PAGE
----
Division of Criminal Justice Services

Juvenile Justice:
Title V

This is the common reference to the program entitled "Incentive Grants for Local Delinquency Programs." Title V, which was designed to support new prevention and intervention programs in localities, is the only OJJDP program fully dedicated to prevention. After a set-aside for State administrative funds, the full balance is awarded to localities through a competitive process.


Title V utilizes a research-based framework that focuses on reducing risks and enhancing protective factors. This paradigm requires community leaders to form and mobilize community coalitions, and conduct multi-disciplinary assessments of their own risk factors and resources in order to develop a collaborative delinquency prevention strategy that increases protective factors.

Example of risk factors to be considered are:
  • negative individual characteristics
  • negative family characteristics
  • poor school experiences
  • negative peer influences
  • negative community characteristics
Some protective factors include:
  • positive individual characteristics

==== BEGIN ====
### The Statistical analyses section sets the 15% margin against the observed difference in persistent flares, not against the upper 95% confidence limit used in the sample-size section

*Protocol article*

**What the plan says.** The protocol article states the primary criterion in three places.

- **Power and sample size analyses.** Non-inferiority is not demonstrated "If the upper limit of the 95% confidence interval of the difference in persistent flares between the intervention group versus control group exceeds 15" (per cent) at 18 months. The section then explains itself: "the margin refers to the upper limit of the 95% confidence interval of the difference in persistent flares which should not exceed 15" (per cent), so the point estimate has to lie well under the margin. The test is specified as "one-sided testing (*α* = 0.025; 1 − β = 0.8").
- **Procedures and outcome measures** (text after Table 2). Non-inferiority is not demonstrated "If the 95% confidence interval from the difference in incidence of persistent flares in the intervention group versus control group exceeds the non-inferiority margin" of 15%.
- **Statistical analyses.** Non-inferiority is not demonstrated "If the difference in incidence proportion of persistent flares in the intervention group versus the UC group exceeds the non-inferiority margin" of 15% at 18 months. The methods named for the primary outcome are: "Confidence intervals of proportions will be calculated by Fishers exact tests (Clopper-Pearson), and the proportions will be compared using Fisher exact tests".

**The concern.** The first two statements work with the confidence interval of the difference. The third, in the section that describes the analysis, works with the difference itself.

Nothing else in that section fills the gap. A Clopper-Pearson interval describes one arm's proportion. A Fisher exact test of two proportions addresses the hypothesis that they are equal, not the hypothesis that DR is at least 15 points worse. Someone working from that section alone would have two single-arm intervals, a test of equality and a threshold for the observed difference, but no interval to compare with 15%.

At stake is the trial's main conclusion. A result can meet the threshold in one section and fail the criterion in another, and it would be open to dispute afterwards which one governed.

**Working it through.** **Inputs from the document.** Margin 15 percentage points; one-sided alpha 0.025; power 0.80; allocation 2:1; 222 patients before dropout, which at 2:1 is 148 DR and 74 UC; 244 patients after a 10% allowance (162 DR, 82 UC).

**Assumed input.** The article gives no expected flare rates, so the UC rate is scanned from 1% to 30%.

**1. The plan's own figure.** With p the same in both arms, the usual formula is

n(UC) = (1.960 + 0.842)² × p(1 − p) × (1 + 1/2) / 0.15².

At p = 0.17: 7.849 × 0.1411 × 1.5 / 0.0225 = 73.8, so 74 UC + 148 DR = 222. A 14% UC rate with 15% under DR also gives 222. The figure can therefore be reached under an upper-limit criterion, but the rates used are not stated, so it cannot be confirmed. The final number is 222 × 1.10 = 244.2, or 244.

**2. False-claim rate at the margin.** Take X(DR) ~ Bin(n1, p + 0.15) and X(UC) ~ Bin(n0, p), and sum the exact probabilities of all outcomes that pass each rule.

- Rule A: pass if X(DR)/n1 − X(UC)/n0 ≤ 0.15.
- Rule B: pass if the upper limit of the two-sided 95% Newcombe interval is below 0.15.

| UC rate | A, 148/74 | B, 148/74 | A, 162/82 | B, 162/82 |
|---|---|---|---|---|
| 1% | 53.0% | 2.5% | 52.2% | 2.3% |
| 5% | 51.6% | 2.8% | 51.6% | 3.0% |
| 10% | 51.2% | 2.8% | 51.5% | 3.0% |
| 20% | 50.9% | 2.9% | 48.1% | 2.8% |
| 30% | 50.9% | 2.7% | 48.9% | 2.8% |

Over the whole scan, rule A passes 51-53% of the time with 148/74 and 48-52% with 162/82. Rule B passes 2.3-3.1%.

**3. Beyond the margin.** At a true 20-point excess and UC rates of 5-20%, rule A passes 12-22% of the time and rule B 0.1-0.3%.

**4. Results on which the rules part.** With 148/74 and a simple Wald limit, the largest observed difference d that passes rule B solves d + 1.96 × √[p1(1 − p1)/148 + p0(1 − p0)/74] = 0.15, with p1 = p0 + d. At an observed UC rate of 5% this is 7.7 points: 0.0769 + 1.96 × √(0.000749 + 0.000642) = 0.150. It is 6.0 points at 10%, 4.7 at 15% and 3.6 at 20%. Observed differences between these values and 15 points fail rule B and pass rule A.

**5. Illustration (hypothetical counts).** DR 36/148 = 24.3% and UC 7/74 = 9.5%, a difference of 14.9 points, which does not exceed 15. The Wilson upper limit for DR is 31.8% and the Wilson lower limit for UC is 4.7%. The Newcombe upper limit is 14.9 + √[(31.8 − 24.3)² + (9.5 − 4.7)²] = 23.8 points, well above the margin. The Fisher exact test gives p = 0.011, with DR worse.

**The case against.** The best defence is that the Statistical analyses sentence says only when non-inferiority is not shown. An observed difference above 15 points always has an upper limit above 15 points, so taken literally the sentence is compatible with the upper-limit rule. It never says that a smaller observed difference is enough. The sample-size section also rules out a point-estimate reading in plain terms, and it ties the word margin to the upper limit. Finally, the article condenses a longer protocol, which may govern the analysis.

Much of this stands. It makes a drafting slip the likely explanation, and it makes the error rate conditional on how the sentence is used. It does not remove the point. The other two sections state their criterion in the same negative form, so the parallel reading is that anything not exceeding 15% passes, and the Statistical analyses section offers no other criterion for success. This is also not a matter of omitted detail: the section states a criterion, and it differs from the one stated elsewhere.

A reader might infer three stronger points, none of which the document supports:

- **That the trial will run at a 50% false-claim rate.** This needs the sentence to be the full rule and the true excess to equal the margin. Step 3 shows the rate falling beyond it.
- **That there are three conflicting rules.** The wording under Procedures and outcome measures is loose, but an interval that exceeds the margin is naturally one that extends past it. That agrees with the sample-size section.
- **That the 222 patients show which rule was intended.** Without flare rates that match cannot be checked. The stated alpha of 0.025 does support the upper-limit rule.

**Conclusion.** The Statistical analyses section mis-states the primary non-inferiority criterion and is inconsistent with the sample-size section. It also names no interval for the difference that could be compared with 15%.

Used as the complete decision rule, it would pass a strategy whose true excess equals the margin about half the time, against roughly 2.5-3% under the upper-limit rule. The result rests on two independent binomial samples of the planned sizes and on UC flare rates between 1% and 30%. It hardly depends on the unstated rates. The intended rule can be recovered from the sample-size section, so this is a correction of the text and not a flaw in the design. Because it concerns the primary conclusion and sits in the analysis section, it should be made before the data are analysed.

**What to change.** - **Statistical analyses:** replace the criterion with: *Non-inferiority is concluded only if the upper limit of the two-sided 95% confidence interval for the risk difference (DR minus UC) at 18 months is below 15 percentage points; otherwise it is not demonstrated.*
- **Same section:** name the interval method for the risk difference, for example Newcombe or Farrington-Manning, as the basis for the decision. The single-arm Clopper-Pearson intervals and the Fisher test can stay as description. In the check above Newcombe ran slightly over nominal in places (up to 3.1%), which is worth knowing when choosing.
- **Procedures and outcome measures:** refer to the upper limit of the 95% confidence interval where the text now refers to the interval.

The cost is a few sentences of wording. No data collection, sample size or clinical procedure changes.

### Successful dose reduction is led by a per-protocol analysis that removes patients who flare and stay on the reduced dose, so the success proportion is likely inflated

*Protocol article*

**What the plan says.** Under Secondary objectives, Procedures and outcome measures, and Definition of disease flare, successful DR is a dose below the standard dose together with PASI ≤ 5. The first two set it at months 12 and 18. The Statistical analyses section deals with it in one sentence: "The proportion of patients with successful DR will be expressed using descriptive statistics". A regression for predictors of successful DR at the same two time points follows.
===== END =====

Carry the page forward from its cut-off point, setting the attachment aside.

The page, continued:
• positive bonding with family and community
  • clear and consistent standards for behavior

Priority Areas

As noted above, each locality determines its own priority area(s) based on the analysis of risk and protective factors.


Title V funds are awarded via a Request for Proposals (RFP) process. A locality is defined as a unit of local government; however, a county cannot be considered a unit of local government for purposes of this program. Open RFP's are issued when DCJS has determined that there are more funds available than necessary to refund existing Title V programs. As with the Formula Grant program, DCJS reviews applications prior to review by the Juvenile Justice Advisory Group (JJAG).

Grantees must provide match in the amount of 50% of the federal amount awarded. Refunding is possible for up to two additional years.

As part of the application process, localities must designate and mobilize community coalitions known as Prevention Policy Boards (PPB). The PPB must meet specific requirements and responsibilities as set forth in the RFP. One of these is a long-term delinquency prevention plan that becomes part of the application.

In consultation with the Commissioner of DCJS, the JJAG will select programs for funding and determine the funding to be disbursed for each project within the available appropriation. Final funding decisions will be made in accordance with the best interests of the State.

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